Universiteit Leiden

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FGGA Research Seminar: The Political Underbelly of Economic Statistics

  • Daniel Mügge
Date
Thursday 21 September 2017
Time
Address
Wijnhaven
Turfmarkt 99
2511 DP The Hague
Room
Room 2.58

Information about the seminar:

We are surrounded by economic numbers – inflation gauges, debt levels, growth expectations, trade balances, unemployment figures, etc. They are the fundament on which we build policies, in The Hague as much as in Brussels. Citizens and journalists use such macroeconomic figures to assess how our economies perform.

Yet macroeconomic statistics are not as objective as they seem. The figures we find in official databases, for example by the IMF or the World Bank, depend crucially on complicated and often artibrary operationaliztions of highly abstract concepts such as government debt or services trade. In consequence, reported figures for one and the same concept can diverge substantially.

These differences matter as they often have distributive consequences, for example when we index wages or pension to inflation figures. They also matter when faulty figures steer economic policy in undesirable directions or when academics use statistics that in fact don’t capture what interests them.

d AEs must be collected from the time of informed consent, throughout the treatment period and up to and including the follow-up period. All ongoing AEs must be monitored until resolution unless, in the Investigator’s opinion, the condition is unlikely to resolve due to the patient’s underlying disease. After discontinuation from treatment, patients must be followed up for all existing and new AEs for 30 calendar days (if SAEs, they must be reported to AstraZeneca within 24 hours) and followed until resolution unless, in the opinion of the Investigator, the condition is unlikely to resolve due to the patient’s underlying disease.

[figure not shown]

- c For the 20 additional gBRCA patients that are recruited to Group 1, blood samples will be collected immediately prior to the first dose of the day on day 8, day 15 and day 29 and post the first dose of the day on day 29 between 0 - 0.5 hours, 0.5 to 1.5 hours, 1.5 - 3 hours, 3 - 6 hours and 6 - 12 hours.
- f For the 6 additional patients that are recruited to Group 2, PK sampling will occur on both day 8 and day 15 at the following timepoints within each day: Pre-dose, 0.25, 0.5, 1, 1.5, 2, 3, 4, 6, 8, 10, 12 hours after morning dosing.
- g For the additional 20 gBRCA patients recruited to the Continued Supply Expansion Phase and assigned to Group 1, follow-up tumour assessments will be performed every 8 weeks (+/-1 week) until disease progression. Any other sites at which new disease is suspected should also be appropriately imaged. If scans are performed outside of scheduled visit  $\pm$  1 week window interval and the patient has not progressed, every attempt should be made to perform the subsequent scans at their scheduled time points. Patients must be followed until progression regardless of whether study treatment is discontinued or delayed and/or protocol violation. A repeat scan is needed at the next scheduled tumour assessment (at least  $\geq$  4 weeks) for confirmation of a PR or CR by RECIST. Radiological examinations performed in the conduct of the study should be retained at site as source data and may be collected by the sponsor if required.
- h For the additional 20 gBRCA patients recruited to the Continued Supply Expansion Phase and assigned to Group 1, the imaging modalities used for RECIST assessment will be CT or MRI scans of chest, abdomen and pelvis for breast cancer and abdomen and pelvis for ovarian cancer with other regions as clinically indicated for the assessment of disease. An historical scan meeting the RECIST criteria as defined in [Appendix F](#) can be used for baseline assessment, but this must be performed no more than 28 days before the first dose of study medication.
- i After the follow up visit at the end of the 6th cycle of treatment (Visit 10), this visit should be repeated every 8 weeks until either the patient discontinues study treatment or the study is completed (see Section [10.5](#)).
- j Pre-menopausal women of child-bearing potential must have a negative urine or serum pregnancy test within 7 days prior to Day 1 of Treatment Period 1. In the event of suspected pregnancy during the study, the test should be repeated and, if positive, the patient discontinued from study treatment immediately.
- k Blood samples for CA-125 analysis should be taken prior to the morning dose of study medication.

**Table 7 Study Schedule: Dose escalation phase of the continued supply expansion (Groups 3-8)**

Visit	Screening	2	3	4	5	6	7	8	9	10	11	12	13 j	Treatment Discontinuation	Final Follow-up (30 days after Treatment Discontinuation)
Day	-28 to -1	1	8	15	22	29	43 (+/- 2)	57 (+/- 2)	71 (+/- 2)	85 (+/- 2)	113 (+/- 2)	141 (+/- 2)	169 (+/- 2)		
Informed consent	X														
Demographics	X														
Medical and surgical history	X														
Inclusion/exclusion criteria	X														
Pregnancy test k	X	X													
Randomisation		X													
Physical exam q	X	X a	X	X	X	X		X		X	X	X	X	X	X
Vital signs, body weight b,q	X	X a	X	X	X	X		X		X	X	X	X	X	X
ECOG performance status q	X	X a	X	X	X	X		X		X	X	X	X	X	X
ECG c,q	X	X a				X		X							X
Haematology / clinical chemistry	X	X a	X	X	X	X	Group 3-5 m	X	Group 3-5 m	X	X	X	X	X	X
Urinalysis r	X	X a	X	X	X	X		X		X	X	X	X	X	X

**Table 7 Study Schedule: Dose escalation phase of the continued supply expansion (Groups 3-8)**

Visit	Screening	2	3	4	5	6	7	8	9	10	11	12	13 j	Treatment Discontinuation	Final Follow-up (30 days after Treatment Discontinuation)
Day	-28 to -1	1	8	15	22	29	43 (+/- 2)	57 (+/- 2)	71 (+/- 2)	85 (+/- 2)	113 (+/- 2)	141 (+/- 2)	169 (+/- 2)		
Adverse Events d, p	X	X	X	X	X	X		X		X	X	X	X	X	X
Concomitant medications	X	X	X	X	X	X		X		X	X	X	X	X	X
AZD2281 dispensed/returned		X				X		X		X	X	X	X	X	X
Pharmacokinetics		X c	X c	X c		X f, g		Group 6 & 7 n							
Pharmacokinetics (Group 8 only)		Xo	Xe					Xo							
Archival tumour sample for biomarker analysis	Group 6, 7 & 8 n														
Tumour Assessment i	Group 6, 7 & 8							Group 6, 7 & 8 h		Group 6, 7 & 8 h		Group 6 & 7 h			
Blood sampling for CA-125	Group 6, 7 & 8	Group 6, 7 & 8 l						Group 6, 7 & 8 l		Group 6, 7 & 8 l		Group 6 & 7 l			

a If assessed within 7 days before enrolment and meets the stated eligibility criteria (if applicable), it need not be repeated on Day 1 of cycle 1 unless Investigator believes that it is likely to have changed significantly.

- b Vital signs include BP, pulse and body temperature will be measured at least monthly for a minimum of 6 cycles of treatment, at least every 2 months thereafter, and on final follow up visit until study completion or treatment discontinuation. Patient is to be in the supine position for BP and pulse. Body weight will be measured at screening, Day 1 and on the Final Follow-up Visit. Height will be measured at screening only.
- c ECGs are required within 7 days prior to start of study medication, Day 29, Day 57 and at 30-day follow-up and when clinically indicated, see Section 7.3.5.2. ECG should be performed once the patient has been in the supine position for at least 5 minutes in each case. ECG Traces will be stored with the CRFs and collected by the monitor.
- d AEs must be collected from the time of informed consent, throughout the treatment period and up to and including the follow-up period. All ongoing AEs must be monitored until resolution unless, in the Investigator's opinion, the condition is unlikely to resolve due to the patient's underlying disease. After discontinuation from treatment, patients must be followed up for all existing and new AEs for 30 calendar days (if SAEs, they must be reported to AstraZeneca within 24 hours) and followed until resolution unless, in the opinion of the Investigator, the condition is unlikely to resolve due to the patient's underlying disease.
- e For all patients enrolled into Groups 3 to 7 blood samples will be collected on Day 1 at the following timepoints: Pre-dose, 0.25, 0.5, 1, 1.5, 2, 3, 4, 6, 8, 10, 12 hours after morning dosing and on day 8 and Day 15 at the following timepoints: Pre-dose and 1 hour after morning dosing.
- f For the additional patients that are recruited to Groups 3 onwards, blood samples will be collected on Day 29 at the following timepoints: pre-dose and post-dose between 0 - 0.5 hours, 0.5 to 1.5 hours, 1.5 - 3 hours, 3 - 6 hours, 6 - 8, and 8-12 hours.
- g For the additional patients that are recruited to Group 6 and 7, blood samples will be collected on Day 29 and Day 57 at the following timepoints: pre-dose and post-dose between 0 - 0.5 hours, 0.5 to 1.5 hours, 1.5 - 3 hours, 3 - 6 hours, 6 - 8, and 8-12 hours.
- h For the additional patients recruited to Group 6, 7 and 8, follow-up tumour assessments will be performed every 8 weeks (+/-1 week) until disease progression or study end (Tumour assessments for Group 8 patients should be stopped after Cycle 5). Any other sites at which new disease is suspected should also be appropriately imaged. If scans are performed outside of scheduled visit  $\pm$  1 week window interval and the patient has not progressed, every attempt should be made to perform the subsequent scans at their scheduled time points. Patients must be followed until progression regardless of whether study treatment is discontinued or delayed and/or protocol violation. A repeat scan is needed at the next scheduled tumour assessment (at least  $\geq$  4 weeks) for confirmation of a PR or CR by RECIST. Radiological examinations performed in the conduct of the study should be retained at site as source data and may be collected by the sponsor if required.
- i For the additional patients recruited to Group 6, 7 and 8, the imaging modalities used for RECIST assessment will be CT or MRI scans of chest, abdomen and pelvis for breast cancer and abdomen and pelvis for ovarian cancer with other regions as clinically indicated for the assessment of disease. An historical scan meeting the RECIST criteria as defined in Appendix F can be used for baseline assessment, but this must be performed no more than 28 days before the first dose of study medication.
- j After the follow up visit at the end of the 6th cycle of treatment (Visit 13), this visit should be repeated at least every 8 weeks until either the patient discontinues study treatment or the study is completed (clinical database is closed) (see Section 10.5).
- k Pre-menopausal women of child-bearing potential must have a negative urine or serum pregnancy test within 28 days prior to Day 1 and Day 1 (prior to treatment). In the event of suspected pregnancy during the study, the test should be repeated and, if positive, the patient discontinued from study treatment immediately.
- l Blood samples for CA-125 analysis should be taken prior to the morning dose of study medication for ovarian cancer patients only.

The vagaries of statistics make it imperative that we understand better both the sources and the consequences of our measurement choices. The talk will address these issues with a focus on international economic statistics. It reveals a widening gap between public perceptions of statistics – which are seen as getting better – and economic statistics that increasingly lose purchase on economic reality.

Biography of Daniel Mügge

Daniel Mügge is Professor of Political Arithmetic at the political science department of the University of Amsterdam. (If you're wondering what political arithmetic is, see the explanation here.) In his research, Daniel Mügge analyses the political economy of macroeconomic indicators and the political origins of the formulas through which we calculate them. Daniel currently leads the FickleFormulas project, which is supported by an NWO Vidi Grant and an ERC Starting Grant. In the past, he has published widely on the politics of financial regulation and accounting standards.

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